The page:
Sometimes, we are asked about the 0–50 ppm measuring range offered on our ethylene oxide (EtO) instruments. After all, a founding principle for direct-reading instruments, used in occupational health work, was that the range should be set up to cover one-tenth to 10 times the TLV-TWA, or as OSHA would later call it, the PEL or permissible exposure limit.
At present (September, 2009) the level is 1 ppm, with OSHA also mandating an excursion limit of 5 ppm on a 15 minute average, so the question is certainly warranted. Let us examine some reasons for measuring at higher ranges.
Respirator guidelines for Ethylene Oxide
Up until recently, the following table appeared in 29 CFR 1910.1047, the section of occupational health standards applicable to EtO…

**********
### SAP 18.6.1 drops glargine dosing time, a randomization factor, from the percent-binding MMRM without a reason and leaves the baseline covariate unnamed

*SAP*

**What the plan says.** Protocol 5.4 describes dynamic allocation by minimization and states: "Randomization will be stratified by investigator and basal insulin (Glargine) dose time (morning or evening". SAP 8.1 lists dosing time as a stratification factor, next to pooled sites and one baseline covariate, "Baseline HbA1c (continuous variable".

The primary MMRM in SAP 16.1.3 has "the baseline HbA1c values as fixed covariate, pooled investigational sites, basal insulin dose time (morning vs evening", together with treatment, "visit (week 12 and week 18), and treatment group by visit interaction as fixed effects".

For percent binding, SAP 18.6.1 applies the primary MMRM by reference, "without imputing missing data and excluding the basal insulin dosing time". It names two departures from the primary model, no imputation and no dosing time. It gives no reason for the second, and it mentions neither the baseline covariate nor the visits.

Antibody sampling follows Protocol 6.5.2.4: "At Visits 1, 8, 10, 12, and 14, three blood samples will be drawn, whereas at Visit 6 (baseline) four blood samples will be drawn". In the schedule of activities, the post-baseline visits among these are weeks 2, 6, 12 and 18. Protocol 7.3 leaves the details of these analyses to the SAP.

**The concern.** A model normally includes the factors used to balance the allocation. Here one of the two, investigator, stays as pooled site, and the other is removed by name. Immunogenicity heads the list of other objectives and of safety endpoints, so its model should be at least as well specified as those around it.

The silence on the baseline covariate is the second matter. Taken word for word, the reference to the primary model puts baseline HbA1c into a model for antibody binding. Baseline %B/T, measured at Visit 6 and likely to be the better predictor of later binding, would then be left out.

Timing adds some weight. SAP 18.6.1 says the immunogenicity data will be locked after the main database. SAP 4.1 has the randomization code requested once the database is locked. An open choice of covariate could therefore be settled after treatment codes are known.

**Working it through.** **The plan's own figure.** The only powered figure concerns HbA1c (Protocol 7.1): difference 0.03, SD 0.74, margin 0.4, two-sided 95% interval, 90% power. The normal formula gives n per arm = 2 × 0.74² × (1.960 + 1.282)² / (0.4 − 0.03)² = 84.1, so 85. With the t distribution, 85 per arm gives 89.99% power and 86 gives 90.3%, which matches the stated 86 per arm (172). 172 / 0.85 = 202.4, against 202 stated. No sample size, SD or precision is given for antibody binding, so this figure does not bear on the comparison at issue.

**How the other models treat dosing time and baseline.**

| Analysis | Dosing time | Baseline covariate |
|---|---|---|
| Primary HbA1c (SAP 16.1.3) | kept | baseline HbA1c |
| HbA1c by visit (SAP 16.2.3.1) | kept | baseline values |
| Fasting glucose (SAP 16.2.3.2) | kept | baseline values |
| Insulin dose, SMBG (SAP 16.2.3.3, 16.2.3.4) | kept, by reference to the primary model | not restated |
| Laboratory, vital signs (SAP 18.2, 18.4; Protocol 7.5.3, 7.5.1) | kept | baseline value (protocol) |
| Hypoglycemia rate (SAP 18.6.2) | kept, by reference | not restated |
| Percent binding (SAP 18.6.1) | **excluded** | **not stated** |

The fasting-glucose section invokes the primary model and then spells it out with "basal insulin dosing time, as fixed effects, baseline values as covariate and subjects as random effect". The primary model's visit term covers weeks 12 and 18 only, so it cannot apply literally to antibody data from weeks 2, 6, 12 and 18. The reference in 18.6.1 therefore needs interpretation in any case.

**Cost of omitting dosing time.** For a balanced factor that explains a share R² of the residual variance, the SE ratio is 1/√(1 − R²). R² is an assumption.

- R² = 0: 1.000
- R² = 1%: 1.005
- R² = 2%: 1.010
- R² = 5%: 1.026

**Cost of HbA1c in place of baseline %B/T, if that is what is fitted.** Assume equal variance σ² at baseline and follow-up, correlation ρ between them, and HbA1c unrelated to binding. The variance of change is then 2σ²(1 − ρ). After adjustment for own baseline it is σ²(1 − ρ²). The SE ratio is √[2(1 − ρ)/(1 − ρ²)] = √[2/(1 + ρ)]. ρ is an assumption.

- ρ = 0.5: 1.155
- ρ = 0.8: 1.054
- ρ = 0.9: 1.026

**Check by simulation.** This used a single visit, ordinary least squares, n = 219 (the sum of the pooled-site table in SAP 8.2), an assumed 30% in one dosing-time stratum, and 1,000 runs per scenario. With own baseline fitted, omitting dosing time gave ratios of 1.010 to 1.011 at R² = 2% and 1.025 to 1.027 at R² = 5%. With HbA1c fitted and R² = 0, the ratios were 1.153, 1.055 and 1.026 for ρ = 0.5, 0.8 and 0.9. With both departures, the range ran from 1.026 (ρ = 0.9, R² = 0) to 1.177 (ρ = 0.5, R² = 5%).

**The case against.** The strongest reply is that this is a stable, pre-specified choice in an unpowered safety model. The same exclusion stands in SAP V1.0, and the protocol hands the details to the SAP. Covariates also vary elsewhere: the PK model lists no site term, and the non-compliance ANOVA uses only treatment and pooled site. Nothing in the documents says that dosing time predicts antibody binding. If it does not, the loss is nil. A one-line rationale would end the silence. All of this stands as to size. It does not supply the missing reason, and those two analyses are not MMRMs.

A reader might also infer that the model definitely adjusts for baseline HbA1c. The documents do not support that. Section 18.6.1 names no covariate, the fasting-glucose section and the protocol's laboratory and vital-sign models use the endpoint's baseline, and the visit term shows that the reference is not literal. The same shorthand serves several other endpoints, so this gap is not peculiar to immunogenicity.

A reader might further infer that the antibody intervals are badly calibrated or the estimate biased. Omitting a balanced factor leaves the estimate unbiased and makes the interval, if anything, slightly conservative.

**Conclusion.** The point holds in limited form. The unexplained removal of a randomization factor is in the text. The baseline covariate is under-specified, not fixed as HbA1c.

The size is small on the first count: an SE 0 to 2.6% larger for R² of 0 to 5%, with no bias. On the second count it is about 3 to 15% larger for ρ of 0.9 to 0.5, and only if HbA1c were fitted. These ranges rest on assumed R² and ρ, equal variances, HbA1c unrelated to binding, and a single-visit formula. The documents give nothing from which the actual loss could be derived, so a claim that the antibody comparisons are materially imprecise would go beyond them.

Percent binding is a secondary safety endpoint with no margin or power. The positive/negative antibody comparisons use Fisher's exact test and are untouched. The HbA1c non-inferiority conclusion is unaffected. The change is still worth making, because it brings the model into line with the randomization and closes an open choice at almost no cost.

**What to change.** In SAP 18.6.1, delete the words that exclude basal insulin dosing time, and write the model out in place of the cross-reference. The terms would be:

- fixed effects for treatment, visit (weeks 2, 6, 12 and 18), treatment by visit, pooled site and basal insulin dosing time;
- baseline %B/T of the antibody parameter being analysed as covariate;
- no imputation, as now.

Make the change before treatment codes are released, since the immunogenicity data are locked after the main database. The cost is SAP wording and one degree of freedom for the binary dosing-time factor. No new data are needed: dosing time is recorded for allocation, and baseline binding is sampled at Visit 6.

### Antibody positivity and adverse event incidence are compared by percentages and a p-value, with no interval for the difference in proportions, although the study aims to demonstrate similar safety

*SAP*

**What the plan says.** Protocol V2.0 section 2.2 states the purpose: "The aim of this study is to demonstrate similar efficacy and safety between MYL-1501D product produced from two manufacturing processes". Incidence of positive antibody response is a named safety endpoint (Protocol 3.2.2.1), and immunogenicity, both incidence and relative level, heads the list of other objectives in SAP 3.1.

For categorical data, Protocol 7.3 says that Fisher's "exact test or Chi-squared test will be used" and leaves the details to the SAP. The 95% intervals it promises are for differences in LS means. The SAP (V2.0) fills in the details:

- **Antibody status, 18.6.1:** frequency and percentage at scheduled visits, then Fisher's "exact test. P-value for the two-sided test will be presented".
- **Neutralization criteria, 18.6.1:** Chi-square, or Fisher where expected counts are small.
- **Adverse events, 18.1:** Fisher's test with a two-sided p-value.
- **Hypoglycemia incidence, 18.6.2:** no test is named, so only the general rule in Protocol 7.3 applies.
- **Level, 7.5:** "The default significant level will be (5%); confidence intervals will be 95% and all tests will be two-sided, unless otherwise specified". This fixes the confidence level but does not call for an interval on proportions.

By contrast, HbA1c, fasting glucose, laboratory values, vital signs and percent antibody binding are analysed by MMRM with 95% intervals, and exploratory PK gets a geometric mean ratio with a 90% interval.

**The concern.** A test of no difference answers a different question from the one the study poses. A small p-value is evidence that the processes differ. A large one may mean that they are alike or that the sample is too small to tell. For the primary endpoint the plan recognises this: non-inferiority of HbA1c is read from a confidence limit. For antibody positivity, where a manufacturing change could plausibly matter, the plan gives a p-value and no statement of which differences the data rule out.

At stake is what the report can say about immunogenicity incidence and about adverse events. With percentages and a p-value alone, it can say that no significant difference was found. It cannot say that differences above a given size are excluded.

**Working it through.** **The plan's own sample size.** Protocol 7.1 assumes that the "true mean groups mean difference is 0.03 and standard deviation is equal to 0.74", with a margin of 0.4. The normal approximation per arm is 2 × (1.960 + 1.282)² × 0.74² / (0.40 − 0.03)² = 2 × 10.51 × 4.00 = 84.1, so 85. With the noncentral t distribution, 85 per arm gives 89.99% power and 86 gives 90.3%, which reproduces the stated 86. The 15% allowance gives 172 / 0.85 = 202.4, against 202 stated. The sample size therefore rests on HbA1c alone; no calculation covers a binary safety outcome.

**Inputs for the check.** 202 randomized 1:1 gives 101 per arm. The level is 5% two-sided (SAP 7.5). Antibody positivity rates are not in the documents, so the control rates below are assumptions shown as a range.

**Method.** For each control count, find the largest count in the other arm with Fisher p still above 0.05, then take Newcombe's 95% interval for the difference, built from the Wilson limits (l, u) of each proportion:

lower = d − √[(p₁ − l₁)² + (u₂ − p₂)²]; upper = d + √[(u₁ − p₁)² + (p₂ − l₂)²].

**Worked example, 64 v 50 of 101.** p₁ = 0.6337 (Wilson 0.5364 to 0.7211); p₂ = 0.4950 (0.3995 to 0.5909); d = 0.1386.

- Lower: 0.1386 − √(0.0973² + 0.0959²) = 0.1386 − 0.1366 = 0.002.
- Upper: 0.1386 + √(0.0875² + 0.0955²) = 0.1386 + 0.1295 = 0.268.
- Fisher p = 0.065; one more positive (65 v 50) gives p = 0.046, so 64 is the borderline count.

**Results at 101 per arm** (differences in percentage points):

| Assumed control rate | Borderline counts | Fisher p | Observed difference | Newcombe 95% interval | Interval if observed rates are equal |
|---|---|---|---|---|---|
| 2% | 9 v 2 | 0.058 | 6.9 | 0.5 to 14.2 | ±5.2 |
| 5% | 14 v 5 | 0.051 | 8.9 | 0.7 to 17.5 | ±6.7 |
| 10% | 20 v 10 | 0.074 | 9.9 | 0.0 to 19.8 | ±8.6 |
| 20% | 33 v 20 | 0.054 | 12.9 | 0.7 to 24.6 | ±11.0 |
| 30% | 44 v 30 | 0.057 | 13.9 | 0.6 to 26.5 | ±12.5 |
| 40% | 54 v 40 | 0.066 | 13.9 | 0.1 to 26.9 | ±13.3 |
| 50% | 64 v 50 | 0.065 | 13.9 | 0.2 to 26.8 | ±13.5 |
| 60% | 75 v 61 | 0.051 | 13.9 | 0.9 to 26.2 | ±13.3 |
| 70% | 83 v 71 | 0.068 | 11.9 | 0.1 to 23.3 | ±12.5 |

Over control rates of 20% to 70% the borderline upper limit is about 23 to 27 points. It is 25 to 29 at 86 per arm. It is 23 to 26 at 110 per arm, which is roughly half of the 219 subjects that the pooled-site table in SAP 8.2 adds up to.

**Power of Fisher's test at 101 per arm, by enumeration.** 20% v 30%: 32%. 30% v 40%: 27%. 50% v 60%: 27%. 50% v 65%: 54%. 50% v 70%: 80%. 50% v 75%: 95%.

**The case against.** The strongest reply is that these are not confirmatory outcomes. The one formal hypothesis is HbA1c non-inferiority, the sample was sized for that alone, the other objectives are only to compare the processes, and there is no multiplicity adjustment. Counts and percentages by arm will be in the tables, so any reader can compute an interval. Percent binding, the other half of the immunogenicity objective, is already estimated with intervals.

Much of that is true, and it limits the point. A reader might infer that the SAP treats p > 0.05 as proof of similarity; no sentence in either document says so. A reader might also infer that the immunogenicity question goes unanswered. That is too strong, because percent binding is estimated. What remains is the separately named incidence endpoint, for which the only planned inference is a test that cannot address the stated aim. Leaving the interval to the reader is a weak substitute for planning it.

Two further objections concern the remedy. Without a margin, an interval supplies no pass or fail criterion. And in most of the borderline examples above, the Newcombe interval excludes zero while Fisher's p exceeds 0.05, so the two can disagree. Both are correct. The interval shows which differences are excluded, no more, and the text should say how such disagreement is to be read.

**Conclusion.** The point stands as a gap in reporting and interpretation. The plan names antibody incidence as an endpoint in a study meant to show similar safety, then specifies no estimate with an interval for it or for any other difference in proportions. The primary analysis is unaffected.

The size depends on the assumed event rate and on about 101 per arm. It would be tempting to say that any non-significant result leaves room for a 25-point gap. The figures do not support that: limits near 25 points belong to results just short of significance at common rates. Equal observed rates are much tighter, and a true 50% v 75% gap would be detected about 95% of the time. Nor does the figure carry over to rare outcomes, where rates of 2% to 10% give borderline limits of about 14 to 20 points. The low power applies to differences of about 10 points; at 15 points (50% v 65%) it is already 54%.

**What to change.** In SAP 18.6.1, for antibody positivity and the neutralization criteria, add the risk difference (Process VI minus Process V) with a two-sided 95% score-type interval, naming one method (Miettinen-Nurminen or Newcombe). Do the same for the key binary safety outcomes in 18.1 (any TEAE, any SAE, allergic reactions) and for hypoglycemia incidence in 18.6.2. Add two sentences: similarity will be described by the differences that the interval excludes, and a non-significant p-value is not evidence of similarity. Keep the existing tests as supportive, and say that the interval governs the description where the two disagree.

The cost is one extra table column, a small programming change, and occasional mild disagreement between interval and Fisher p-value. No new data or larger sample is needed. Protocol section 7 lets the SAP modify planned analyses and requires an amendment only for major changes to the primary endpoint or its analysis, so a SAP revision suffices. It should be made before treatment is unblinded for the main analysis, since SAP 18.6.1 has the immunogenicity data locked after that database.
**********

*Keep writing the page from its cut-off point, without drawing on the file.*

Airborne Concentration or Condition of Use
< or = 50 ppm (parts per million)
Full-facepiece respirator with ethylene oxide approved canister, front- or back-mounted.
< or = 2,000 ppm
(1) Positive-pressure supplied-air respirator equipped with full facepiece, hood, or helmet; or (2) Continuous-flow supplied-air respirator (positive-pressure) equipped with hood, helmet, or suit.
> 2,000 ppm or unknown concentrations
(1) Positive-pressure self-contained breathing apparatus equipped with full facepiece; or (2) Positive-pressure full-facepiece supplied-air respirator equipped with an auxiliary positive-pressure self-contained breathing apparatus.
Positive-pressure self-contained breathing apparatus equipped with full facepiece.
Any respirator described above.